Construction Contract Administration

A crane

Quick Links

Who we are

The Construction Contract Administration Knowledge Community (CCA) has been established to help our members better understand the issues, actions and resultant impact of the decisions required in this often neglected part of Project Delivery. It is our goal to provide clear answers to issues of concern to the Institute’s membership and share case studies and best practices. We further hope to provide guidance and direction in developing guidelines for new and evolving approaches to Project Delivery as well as guidance in the continuing education of our emerging young professionals.

Expand all | Collapse all

Owner-imposed changes

  • 1.  Owner-imposed changes

    Posted 01-15-2018 14:40
    Often, our clients will ask us, mostly during construction, to change part of the design, or use a different product, usually to save money. If the change does not meet Code, it's easy to refuse. But if there's no other reason other than you don't like the change to your design, or that you don't like, know or trust the proposed product, how do you handle their request?

    ------------------------------
    Christian Nielsen-Palacios AIA
    Ithaca NY
    ------------------------------
    CCA 2020 symposium call for proposals


  • 2.  RE: Owner-imposed changes

    Posted 01-16-2018 08:48
    Openly, friendly, professionally forthrightly ON PAPER.    It is your design ...but they  own the outcome.  If the product is a serious problem or hazard in your view you needs to at least disclaim liability and responsibility and have them confirm acceptance in writing

    ------------------------------
    Stephen Ruben
    Business Development
    Manhattan Renovations
    New York NY
    ------------------------------

    CCA 2020 symposium call for proposals


  • 3.  RE: Owner-imposed changes

    Posted 01-16-2018 10:30

    Changes are about communication. As much as possible, you should have solid reasons for the decisions that were made relative to the design and specification. When a change is requested, I see it as our responsibility to discuss the pros and cons of the request. If an owner makes a decision contrary to your advice, it is their prerogative to do so. The only thing that you can do is to document the decision process and to do your best to obtain a written release acknowledging that there are specific hazards associated with the Owner's decision. Most often I find that the Owner and/or Contractor are not willing to make a decision that places more liability on themselves. At the point of signing the release, they opt to proceed per spec.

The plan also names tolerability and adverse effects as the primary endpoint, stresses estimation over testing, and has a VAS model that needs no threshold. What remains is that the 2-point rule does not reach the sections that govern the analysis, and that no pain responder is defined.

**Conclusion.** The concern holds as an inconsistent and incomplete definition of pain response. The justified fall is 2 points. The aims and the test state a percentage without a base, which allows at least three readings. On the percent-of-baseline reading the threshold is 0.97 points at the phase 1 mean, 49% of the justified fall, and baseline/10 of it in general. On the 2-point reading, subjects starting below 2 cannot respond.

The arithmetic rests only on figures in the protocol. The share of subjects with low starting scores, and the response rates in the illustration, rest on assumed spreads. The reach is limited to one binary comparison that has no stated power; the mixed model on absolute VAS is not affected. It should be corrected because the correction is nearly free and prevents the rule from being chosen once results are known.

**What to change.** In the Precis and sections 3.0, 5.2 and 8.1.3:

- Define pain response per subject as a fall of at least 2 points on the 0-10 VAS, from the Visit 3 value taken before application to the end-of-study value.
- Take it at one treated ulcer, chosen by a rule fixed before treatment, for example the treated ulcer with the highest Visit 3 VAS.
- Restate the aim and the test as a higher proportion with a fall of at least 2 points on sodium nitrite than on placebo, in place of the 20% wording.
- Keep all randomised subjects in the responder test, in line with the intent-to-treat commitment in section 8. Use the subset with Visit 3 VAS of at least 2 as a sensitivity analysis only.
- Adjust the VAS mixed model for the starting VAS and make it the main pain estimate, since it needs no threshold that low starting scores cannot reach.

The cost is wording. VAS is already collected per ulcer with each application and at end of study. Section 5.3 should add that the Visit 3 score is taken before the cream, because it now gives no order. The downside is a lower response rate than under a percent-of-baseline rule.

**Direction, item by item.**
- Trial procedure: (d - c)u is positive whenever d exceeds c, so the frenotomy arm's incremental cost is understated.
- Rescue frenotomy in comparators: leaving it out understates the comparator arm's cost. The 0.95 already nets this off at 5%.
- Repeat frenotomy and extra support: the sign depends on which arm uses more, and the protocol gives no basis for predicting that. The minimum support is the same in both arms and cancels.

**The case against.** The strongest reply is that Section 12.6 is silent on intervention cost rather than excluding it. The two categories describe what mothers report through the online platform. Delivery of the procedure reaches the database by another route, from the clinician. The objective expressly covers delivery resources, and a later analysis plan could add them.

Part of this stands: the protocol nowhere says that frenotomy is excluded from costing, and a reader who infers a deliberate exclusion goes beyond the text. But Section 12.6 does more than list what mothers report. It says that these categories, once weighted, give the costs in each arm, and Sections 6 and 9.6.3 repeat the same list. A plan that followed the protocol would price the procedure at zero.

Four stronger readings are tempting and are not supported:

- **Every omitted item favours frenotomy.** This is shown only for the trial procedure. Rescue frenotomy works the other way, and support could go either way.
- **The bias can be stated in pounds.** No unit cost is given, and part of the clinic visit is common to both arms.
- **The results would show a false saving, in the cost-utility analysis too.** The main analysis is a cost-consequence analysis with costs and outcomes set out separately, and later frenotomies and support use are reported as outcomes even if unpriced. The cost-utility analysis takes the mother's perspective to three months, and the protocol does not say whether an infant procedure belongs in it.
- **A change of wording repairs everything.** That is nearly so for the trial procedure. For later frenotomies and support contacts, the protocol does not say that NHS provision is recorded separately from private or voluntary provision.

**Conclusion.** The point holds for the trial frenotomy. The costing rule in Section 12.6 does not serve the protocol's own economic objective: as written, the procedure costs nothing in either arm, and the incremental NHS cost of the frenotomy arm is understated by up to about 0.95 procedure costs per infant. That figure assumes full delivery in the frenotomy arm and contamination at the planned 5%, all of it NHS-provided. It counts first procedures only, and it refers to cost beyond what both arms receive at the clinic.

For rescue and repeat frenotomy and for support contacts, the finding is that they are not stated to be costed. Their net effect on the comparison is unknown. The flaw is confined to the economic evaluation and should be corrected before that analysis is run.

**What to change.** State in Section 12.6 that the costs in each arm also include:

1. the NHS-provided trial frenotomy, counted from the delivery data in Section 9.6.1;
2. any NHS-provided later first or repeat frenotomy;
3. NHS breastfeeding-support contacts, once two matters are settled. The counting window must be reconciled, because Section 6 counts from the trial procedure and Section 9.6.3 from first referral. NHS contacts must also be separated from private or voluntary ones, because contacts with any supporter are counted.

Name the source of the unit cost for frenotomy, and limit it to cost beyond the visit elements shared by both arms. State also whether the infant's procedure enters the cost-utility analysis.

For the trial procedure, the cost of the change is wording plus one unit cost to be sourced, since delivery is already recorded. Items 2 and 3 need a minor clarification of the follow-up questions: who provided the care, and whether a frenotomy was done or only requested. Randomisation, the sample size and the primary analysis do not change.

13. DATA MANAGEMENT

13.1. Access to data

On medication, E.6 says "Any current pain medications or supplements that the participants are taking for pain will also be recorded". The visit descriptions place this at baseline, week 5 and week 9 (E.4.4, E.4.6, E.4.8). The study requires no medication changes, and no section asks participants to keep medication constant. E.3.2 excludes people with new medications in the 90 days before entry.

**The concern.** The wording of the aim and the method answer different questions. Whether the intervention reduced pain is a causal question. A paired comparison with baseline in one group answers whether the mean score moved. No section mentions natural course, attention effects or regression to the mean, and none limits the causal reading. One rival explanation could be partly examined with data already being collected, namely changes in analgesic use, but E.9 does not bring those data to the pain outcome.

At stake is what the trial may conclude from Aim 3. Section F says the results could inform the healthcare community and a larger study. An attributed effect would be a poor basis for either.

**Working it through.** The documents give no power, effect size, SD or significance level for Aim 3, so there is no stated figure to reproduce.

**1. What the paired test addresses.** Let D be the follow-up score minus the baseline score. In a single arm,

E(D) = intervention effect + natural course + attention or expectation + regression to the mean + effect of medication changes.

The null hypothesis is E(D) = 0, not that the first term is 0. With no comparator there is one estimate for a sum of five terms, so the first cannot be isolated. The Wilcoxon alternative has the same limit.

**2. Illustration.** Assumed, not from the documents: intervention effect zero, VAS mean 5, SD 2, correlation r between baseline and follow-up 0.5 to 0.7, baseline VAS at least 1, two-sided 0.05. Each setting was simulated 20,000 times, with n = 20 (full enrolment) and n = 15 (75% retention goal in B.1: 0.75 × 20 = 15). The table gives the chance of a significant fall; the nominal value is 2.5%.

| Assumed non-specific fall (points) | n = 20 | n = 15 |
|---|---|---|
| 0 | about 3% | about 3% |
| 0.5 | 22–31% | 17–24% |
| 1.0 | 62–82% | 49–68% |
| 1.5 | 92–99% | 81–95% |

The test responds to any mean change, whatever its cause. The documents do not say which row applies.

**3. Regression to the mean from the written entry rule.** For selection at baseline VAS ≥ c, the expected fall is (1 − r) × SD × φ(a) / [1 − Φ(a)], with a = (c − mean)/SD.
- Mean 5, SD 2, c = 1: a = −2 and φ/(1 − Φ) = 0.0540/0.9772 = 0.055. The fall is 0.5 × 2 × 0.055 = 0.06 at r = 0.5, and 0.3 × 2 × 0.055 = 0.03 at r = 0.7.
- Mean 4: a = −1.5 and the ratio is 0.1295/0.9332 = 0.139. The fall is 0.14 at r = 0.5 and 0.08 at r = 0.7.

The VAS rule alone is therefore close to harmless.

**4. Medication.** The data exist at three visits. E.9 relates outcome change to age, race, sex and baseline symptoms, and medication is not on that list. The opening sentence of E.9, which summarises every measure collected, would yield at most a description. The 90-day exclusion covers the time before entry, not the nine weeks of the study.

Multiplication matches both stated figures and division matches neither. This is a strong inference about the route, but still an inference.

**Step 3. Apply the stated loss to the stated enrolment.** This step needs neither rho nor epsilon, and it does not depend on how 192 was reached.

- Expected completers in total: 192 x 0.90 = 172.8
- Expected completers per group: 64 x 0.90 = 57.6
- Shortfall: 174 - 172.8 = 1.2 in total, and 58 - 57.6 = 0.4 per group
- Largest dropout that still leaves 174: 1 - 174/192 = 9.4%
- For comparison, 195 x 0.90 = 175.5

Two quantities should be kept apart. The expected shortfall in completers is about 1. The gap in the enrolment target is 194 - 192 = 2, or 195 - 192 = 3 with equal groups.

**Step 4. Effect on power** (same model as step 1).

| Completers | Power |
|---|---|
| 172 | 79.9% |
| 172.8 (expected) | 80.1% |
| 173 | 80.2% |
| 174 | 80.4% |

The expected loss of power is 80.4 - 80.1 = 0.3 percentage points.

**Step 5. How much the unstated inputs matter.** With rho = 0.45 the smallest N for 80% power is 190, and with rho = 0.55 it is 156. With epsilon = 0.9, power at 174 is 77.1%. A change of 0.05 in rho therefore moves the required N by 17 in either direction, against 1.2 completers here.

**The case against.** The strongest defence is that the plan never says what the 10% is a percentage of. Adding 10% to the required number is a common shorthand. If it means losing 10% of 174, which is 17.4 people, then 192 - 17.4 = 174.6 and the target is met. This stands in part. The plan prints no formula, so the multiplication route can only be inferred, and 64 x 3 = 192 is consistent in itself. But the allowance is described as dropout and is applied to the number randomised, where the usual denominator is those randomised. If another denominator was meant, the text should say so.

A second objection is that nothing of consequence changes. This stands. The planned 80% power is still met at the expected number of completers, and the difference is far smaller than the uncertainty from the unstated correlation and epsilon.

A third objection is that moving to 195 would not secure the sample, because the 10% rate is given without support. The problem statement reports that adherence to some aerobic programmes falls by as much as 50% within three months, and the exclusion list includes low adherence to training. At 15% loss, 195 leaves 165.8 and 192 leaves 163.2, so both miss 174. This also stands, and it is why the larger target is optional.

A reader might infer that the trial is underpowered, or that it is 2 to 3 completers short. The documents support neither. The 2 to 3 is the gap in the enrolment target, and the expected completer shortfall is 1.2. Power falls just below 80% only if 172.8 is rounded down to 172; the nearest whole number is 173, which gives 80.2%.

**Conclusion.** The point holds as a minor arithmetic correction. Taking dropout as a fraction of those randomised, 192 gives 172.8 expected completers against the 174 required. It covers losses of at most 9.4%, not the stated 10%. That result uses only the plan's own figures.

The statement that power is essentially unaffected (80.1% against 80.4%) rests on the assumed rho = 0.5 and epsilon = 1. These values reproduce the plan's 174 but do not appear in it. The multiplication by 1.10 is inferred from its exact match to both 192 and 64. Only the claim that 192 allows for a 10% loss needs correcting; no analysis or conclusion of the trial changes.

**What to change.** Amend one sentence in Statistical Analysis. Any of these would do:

Daniel L Edgell AIA, NCARB

    PRESIDENT

     

    SANDBAR ARCHITECTURE

    1162 Rolling Oaks Ave

    Tarpon Springs, FL 34689

    727 308 1773

     




    CCA 2020 symposium call for proposals


  • 4.  RE: Owner-imposed changes

    Posted 01-16-2018 16:05

    There are two different issues here.

     

    Regarding "design changes," one would expect that you already have successfully executed the Client's original design objectives, and that you have developed an understanding with your client about how you respond to requests for design changes. The first thing to do is establish that responding to the Client's request is an additional service. Next, you might respond with an objective evaluation of the pros and cons, accompanied by your summary recommendation as the project architect. Be sure to remind the client of the design objectives that you received originally on the specific issue, so that they understand their responsibility. In the end, the Client has to provide you with written direction. Hence, if the Client's direction goes against your recommendation, you have it documented.

     

    Regarding "different products," this should be treated as a Substitution Request, and you should be compensated for reviewing and responding. If you use an AIA contract, you have provisions for this. We see more and more practice by GCs, disguising substitutions as RFIs-Beware! Return them not-reviewed and request a Substitution Request per the terms of your contract. This requires that you understand the Owner-Contractor Agreement in addition to your own.

     

    Thank you,


    Jim McLane
    Technical Director, Steinberg Hart, Los Angeles
    Sent from iCloud



    CCA 2020 symposium call for proposals